This is a guest post co-written by Maik Leuthold and Nick Harmening from BMW Group.
The BMW Group is headquartered in Munich, Germany, where the company oversees 149,000 employees and manufactures cars and motorcycles in over 30 production sites across 15 countries. This multinational production strategy follows an even more international and extensive supplier network.
Like many automobile companies across the world, the BMW Group has been facing challenges in its supply chain due to the worldwide semiconductor shortage. Creating transparency about BMW Group’s current and future demand of semiconductors is one key strategic aspect to resolve shortages together with suppliers and semiconductor manufacturers. The manufacturers need to know BMW Group’s exact current and future semiconductor volume information, which will effectively help steer the available worldwide supply.
The main requirement is to have an automated, transparent, and long-term semiconductor demand forecast. Additionally, this forecasting system needs to provide data enrichment steps including byproducts, serve as the master data around the semiconductor management, and enable further use cases at the BMW Group.
To enable this use case, we used the BMW Group’s cloud-native data platform called the Cloud Data Hub. In 2019, the BMW Group decided to re-architect and move its on-premises data lake to the AWS Cloud to enable data-driven innovation while scaling with the dynamic needs of the organization. The Cloud Data Hub processes and combines anonymized data from vehicle sensors and other sources across the enterprise to make it easily accessible for internal teams creating customer-facing and internal applications. To learn more about the Cloud Data Hub, refer to BMW Group Uses AWS-Based Data Lake to Unlock the Power of Data.
In this post, we share how the BMW Group analyzes semiconductor demand using AWS Glue.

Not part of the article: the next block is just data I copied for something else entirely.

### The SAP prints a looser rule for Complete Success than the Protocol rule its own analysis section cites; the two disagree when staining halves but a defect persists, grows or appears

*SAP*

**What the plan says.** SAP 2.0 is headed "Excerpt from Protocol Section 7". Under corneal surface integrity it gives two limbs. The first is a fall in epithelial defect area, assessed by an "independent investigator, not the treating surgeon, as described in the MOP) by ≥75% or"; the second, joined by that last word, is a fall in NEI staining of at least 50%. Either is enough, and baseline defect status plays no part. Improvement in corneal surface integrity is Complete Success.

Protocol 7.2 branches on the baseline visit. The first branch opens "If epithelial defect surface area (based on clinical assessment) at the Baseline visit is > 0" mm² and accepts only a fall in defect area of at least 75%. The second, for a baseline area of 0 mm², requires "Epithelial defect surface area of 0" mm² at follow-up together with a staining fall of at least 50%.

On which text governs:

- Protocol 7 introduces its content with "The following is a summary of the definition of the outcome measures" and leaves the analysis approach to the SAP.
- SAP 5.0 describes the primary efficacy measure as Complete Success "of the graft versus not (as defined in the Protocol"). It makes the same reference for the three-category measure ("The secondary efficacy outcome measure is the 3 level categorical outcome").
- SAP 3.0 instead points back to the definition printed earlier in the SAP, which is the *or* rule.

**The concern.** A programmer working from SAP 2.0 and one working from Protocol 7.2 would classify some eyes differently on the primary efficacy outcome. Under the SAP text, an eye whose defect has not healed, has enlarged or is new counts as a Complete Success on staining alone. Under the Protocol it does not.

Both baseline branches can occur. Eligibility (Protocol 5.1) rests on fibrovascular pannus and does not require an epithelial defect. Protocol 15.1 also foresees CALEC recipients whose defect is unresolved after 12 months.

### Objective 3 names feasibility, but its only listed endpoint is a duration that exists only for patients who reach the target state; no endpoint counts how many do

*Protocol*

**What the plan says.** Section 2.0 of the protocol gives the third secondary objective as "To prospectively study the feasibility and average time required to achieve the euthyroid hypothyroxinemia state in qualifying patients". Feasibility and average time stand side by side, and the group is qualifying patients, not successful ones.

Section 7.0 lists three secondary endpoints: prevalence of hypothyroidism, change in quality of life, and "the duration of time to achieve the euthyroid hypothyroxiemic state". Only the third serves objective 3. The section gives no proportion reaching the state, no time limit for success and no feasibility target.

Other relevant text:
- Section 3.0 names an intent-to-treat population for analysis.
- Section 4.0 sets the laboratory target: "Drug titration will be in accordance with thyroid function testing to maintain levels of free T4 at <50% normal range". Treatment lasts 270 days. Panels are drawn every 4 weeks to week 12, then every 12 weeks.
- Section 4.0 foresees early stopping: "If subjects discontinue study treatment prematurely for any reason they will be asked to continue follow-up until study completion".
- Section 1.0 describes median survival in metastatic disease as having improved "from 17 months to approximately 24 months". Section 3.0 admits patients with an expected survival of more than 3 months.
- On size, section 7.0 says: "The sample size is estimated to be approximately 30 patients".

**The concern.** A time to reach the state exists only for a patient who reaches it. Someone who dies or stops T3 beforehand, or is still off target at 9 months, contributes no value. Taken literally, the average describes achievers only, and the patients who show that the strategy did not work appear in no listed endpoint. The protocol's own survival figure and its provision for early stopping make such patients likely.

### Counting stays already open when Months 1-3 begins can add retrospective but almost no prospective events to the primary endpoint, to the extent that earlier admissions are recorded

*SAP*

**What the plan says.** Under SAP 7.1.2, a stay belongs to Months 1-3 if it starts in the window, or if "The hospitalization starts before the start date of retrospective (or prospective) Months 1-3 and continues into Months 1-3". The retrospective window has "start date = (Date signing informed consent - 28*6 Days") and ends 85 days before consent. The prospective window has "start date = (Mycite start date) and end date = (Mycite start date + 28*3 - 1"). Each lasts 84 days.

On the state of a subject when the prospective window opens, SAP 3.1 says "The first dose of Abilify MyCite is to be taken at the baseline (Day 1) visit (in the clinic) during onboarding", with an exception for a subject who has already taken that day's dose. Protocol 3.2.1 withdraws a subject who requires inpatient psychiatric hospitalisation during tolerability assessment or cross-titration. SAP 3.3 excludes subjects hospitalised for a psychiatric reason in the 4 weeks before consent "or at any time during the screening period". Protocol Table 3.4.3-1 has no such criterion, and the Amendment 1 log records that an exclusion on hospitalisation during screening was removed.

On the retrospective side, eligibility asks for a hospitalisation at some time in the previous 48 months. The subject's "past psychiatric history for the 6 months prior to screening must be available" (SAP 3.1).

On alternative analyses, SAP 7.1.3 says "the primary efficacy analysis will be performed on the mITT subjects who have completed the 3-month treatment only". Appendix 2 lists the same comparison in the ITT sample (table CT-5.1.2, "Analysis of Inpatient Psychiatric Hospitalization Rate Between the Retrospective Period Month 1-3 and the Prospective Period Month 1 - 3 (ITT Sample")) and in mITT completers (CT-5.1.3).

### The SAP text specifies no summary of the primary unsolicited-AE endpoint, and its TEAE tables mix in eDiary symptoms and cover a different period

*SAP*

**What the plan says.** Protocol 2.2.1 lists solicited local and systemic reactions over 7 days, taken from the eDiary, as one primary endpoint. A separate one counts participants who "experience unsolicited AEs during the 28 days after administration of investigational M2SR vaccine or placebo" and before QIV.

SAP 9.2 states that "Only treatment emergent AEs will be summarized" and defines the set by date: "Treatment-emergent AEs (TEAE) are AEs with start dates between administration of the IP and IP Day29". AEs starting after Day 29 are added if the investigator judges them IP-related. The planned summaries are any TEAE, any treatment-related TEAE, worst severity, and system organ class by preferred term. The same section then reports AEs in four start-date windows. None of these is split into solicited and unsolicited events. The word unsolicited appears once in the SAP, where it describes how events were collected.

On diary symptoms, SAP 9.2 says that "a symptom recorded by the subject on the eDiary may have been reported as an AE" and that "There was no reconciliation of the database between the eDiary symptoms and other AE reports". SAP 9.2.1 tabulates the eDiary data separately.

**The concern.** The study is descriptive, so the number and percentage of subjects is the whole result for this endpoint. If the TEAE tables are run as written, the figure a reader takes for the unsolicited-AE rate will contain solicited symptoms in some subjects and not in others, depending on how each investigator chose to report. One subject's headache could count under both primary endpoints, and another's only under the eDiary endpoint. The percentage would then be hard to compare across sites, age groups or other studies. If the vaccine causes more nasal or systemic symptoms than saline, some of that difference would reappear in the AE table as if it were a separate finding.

Logic and systems behind the demand forecast
The first step towards the demand forecast is the identification of semiconductor-relevant components of a vehicle type. Each component is described by a unique part number, which serves as a key in all systems to identify this component. A component can be a headlight or a steering wheel, for example.
For historic reasons, the required data for this aggregation step is siloed and represented differently in diverse systems. Because each source system and data type have its own schema and format, it’s particularly difficult to perform analytics based on this data. Some source systems are already available in the Cloud Data Hub (for example, part master data), therefore it’s straightforward to consume from our AWS account. To access the remaining data sources, we need to build specific ingest jobs that read data from the respective system.
The following diagram illustrates the approach.
The data enrichment starts with an Oracle Database (Software Parts) that contains part numbers that are related to software. This can be the control unit of a headlight or a camera system for automated driving. Because semiconductors are the basis for running software, this database builds the foundation of our data processing.